The livestream for Glastonbury’s five-hour global event was made free after technical issues saw many ticketholders unable to access it.
The event, Live At Worthy Farm, was due to start at 7pm but many reported on social media they were unable to access the stream due to an “invalid codes” error message.
Following a nearly-two hour delay for some, the show’s co-promoters and producers, Driift Live, tweeted a viewing link saying: “We apologise to those who have not yet been able to access the stream. Here is a new link with no code to access the stream. We are truly sorry for the inconvenience.”
Glastonbury festival organiser Emily Eavis shared the new link on Twitter as she apologised for the stream issues.
She tweeted: “I am so sorry about the problems with the stream tonight. If you weren’t able to get on, I’m told that the new link (http://Ink.to/ liveatworthyfarm) is working.
“We will obviously make sure we show the whole film again from tomorrow too and give you the chance to catch up on any bits you missed. I really hope you can enjoy the rest of it tonight. And, again, I’m just so sorry to anyone who’s had issues.”
Mercury Prize-winning band Wolf Alice were the first to perform at the event, which had seen people pay £20 for a ticket prior to the free stream.
Speaking during songs performed from the Stone Circle on Worthy Farm, singer Ellie Rowsell said: “Hello, I would say something but I’m so nervous and this is so nice”.
Festival founder Michael Eavis delivered a spoken-word narration before Wolf Alice’s performance, which was followed by a spoken word performance from poet Kae Tempest.
Last year’s Mercury Prize winner Michael Kiwanuka performed songs Hero and Cold Little Heart during his set, while George Ezra opened his set with his popular song Blame It On Me.
Coldplay frontman Chris Martin referenced the cows on Worthy Farm as the band delivered an energetic performance from in front of the Pyramid Stage.
The band opened with their new song Higher Power, which they recently opened the Brit Awards with performing from a pontoon on the River Thames, surrounded by hologram dancers and against a backdrop of purple and orange fireworks.
As Martin launched into their hit song The Scientist, he said: “Wherever you’re watching from, we send you our love and we wish you were here.”
The singer also referenced the weather, which in true Glastonbury fashion saw rain come down as they performed, with Martin saying: “This is very weird but very fun, and we brought our own special rain effects, (it) looks completely genuine and I just want to make you all feel better if you’re watching that.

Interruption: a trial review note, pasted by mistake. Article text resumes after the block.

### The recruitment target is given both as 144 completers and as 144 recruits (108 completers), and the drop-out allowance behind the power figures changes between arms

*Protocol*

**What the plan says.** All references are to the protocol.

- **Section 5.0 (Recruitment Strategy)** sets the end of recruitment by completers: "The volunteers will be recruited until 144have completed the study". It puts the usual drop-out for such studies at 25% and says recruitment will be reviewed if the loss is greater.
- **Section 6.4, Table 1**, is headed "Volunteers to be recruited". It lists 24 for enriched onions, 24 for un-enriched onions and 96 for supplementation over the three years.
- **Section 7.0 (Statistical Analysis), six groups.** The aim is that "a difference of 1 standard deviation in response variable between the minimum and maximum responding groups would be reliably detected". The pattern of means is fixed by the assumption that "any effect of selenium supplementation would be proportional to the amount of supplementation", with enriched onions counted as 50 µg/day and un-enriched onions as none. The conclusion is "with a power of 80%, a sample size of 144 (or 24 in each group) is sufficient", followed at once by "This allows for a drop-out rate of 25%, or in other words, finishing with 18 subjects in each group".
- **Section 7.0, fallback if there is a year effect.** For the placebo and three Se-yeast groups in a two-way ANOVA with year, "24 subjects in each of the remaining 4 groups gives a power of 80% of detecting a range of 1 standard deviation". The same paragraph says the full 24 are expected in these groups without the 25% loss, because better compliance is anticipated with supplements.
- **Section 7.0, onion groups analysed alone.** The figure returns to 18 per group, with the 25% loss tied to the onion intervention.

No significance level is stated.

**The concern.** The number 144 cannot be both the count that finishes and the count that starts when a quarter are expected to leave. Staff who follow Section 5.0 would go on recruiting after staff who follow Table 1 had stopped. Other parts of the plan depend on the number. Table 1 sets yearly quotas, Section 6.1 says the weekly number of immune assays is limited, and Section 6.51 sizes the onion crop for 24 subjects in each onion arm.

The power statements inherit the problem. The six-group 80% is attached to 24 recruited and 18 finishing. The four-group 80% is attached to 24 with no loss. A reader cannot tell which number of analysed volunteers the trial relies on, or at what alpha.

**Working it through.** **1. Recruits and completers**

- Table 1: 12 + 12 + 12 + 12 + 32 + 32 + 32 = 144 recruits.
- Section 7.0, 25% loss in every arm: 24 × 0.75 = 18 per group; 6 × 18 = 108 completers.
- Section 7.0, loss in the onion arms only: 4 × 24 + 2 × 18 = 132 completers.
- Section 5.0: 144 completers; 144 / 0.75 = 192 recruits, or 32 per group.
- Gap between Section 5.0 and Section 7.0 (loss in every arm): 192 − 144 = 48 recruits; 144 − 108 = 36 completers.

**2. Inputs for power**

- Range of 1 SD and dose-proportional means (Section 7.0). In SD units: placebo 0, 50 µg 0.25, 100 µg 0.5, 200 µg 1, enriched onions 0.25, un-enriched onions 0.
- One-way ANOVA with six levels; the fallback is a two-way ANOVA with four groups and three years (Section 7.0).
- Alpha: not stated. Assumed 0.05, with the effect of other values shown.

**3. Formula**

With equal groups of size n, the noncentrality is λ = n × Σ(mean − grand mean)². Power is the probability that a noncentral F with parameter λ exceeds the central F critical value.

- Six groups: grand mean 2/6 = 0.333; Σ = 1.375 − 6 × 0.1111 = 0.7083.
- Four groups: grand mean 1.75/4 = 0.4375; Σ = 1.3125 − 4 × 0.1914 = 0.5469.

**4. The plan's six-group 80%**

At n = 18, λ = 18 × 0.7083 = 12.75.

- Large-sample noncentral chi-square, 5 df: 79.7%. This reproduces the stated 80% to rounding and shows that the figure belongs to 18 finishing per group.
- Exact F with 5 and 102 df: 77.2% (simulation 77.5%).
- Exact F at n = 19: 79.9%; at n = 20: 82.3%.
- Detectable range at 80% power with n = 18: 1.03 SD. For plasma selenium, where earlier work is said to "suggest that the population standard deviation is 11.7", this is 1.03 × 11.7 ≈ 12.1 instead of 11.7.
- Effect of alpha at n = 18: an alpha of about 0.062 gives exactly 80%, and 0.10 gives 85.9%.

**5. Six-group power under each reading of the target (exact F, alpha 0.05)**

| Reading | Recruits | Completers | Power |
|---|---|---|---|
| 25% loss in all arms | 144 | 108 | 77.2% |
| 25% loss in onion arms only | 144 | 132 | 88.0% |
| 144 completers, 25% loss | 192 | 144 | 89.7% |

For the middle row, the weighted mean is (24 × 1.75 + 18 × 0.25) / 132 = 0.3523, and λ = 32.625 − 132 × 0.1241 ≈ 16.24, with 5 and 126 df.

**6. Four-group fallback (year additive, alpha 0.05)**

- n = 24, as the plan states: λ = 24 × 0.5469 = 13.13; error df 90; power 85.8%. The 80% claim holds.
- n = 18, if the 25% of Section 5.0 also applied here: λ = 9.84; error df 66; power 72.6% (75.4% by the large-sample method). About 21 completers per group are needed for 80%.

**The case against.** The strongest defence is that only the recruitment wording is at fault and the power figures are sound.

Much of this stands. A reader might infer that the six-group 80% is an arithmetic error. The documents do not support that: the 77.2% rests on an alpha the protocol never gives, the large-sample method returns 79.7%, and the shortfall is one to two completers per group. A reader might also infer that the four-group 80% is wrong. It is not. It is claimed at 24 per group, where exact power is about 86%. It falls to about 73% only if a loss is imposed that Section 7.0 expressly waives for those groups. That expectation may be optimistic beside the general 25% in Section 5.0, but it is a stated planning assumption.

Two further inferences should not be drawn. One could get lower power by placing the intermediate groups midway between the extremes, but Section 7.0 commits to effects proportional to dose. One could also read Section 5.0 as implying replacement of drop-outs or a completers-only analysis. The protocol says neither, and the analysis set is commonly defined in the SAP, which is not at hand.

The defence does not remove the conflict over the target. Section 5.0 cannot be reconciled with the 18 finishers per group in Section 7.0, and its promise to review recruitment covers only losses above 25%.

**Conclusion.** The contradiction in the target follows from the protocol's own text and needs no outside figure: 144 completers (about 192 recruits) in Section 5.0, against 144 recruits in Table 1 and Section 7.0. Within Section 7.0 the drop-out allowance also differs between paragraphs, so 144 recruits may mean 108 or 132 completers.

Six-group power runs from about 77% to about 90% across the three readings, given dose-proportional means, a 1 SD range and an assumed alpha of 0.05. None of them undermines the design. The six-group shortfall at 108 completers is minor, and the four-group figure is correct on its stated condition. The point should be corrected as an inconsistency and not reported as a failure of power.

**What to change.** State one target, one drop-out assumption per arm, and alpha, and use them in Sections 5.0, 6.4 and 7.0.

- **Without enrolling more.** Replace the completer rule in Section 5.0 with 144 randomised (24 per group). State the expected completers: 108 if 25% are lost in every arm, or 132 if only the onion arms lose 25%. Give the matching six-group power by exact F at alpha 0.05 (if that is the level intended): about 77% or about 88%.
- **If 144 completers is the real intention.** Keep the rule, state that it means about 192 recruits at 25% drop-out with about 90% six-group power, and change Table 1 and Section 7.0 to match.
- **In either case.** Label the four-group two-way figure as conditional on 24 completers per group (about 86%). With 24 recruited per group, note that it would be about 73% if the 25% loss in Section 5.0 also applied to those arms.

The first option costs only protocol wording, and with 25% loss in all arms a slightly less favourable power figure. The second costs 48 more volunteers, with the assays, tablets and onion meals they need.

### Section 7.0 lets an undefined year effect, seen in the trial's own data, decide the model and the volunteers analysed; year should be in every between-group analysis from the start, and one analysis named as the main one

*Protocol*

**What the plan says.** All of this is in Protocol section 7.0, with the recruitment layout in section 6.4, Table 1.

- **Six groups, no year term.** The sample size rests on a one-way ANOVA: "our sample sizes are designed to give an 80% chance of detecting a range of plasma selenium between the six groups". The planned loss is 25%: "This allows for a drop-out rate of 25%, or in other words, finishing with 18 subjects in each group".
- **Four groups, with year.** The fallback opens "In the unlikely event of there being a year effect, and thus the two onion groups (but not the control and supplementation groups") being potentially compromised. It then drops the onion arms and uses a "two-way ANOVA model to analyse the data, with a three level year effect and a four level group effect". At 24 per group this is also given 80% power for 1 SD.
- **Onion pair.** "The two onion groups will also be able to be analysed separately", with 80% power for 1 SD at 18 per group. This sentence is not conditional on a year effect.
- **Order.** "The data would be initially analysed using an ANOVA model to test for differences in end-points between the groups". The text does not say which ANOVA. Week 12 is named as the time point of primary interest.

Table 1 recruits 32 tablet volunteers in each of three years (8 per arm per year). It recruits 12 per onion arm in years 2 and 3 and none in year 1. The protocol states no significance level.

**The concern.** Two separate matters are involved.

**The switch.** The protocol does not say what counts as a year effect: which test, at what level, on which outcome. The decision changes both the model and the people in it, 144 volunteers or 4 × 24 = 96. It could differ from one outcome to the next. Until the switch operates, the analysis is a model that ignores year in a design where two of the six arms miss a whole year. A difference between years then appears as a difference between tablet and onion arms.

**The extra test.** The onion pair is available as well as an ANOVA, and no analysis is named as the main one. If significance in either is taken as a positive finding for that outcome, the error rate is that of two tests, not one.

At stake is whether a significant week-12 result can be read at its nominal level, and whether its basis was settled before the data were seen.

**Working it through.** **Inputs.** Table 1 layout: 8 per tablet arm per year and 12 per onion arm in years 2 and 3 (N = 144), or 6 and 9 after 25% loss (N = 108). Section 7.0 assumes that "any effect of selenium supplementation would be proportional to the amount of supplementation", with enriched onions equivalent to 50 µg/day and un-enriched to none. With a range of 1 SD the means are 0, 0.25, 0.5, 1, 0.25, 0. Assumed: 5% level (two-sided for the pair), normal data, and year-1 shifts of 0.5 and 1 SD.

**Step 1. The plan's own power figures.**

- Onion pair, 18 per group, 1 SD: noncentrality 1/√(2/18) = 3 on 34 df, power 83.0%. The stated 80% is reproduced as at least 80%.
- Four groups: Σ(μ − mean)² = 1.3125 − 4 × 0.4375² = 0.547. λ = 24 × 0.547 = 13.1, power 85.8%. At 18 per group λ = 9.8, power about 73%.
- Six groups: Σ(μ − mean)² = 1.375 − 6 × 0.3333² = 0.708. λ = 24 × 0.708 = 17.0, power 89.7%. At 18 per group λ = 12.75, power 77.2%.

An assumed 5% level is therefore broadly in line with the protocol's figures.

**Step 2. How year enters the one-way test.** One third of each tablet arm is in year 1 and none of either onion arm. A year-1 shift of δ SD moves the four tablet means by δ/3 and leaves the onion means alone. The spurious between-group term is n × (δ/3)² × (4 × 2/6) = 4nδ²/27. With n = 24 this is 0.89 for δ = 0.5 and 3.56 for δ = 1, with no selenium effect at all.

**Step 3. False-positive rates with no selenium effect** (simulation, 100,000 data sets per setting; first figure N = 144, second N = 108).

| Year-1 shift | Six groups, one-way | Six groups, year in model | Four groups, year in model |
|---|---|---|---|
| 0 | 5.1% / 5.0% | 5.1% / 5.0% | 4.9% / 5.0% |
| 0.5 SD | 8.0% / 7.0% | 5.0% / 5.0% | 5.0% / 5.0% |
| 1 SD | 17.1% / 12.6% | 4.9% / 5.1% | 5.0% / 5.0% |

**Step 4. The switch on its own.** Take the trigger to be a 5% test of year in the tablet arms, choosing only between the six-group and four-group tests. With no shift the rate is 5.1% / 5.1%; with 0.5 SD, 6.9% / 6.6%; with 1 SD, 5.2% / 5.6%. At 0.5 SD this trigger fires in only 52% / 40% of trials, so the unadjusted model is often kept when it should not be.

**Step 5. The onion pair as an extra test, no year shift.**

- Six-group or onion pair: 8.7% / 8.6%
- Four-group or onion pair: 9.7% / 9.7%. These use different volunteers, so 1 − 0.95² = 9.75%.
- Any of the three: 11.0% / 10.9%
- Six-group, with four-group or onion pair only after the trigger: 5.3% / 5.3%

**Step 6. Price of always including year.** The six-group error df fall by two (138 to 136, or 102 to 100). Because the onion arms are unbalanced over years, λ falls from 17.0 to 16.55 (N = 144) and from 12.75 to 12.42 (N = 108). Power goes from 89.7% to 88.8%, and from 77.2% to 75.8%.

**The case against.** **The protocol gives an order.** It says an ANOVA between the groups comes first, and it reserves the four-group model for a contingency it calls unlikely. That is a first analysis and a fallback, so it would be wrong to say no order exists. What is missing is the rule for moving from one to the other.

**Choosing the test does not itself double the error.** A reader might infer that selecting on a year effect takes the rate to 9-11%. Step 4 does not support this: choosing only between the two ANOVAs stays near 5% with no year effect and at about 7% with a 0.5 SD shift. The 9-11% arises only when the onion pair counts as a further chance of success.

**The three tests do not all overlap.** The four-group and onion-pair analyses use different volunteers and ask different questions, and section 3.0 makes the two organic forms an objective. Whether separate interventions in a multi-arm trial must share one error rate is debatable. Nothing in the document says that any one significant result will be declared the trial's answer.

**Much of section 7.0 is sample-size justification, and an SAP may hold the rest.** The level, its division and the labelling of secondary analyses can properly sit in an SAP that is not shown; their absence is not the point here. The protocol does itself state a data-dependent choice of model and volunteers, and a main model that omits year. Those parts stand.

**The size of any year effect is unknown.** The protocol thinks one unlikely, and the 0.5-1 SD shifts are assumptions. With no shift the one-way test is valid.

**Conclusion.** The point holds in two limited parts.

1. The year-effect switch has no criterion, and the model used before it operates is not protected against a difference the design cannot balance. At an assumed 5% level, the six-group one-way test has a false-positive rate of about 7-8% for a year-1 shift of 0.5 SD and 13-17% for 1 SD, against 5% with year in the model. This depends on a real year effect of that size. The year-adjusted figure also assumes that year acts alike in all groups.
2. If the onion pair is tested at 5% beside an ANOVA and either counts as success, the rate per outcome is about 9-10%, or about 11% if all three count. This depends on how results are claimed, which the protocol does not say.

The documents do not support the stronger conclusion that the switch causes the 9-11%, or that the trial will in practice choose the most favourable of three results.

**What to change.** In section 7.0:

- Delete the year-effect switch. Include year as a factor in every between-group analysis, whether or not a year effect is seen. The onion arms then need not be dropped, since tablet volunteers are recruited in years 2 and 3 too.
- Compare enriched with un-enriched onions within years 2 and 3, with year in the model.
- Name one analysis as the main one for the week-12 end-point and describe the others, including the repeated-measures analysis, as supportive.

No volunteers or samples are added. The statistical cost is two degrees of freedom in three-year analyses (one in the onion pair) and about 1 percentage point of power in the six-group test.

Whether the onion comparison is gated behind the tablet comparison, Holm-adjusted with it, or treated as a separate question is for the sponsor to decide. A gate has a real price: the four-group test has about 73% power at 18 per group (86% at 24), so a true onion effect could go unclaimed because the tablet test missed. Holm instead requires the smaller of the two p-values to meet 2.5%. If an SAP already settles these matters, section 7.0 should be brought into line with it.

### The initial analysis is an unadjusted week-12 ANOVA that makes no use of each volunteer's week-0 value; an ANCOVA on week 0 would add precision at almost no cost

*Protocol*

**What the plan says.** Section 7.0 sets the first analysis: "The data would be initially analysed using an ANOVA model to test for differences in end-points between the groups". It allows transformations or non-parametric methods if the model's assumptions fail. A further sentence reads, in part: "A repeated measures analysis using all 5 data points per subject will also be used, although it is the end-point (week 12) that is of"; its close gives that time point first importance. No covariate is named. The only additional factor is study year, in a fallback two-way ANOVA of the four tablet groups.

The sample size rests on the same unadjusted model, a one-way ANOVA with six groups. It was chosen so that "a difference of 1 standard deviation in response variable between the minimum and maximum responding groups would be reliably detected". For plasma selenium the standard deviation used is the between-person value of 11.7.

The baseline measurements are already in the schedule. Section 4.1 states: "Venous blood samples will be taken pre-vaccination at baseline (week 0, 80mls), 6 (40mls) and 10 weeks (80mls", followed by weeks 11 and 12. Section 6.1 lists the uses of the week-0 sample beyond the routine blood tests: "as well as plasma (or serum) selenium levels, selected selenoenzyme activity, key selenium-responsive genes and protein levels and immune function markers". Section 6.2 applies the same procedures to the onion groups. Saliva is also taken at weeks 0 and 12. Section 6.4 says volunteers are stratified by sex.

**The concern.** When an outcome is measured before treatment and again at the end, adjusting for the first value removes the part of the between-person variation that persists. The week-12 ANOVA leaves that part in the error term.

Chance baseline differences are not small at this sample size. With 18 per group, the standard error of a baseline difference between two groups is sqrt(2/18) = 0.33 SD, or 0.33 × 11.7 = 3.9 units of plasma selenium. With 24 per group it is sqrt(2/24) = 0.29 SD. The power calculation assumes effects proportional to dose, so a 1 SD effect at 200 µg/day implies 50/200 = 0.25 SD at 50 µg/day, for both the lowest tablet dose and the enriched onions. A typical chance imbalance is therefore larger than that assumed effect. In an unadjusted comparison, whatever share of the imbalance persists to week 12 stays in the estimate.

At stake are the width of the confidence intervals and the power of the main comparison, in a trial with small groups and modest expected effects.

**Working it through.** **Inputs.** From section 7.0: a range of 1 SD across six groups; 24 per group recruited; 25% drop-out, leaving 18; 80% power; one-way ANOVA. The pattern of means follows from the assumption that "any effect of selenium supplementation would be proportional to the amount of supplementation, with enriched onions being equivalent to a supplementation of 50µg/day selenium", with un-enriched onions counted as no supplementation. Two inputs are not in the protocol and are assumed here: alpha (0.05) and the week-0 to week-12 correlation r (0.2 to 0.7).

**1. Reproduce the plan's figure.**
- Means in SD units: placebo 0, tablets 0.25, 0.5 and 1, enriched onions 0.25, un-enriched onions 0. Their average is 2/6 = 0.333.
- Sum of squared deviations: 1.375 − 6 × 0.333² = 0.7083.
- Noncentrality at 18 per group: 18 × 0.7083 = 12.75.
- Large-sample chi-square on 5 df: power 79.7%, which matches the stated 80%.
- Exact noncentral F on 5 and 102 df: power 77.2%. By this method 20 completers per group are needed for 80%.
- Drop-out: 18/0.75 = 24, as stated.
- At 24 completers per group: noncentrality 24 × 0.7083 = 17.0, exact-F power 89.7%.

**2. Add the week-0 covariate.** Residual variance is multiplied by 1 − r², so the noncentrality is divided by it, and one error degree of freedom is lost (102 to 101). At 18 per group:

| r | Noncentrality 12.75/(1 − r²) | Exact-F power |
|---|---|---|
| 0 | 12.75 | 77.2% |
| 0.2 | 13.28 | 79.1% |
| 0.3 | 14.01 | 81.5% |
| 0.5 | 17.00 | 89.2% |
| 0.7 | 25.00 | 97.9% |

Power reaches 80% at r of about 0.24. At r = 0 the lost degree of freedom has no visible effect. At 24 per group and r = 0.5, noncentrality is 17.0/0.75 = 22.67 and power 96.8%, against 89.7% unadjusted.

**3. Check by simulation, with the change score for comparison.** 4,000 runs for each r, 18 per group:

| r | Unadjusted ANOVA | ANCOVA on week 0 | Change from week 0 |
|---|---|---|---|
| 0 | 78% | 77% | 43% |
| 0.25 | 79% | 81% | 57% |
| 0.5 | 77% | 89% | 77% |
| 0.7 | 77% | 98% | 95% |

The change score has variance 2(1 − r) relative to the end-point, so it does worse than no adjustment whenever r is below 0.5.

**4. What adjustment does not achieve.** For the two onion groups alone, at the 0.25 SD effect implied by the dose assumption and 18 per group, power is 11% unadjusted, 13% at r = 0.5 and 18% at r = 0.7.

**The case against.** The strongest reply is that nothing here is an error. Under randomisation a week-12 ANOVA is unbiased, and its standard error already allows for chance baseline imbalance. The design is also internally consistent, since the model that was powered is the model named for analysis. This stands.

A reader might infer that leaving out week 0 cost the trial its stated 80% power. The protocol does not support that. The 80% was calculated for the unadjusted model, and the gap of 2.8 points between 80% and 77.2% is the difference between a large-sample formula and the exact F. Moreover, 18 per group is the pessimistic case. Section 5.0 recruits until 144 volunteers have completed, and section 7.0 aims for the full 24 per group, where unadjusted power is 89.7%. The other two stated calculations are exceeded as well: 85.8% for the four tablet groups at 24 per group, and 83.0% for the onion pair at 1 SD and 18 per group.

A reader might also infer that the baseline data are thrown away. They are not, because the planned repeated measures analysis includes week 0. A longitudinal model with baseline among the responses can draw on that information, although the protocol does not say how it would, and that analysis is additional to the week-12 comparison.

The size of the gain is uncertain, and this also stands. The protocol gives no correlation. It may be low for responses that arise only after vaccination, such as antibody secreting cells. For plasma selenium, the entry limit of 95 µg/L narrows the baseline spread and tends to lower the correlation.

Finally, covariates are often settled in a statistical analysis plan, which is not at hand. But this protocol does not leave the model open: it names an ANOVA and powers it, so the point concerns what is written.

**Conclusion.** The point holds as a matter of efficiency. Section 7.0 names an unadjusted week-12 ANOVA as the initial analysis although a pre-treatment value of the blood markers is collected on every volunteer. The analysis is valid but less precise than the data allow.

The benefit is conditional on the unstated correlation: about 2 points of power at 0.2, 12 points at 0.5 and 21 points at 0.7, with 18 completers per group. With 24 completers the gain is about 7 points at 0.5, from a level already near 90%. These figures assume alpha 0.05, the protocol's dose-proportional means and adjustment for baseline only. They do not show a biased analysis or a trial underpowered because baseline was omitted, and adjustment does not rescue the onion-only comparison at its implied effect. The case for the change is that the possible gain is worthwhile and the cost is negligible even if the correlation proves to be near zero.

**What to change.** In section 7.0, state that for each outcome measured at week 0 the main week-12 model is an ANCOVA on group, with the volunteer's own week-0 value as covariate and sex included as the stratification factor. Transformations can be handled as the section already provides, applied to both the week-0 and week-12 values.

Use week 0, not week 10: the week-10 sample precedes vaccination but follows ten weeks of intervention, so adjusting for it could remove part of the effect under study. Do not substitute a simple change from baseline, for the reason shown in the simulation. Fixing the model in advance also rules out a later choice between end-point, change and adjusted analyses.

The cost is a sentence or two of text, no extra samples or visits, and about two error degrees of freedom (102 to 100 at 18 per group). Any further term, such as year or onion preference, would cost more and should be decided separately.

“If there’s a day you didn’t want to stand in a field it’s probably today but… we’re happy to be here, so happy. We want to thank the Eavises and everyone that has got this together because it’s been a big deal and it’s the first time we’ve played to thousands and thousands of cows so I hope we’re doing OK.”
They also played hits like Viva La Vida, Clocks and Fix You, which he said was “for all the doctors and nurses, everyone who worked so hard”.
Damon Albarn paid tribute to drummer Tony Allen, who who died last year aged 79.
Before performing The Good, The Bad and The Queen’s The Poison Tree, Albarn said the song was “somehow fitting for him as a memory and really for everybody’s Tony because everybody’s felt some kind of loss during this period, so this is for everybody’s Tony”.
The event also includes performances from other well-known sites around the farm after the full festival was cancelled for a second consecutive year due to the coronavirus pandemic.
Musicians Thom Yorke, Jonny Greenwood and drummer Tom Skinner – known as The Smile – are on the bill, alongside acts like Haim and Jorja Smith.
Saturday night’s show will support Oxfam, Greenpeace and WaterAid, the festival’s three main charity partners.
The event is also being screened at select cinemas across the UK.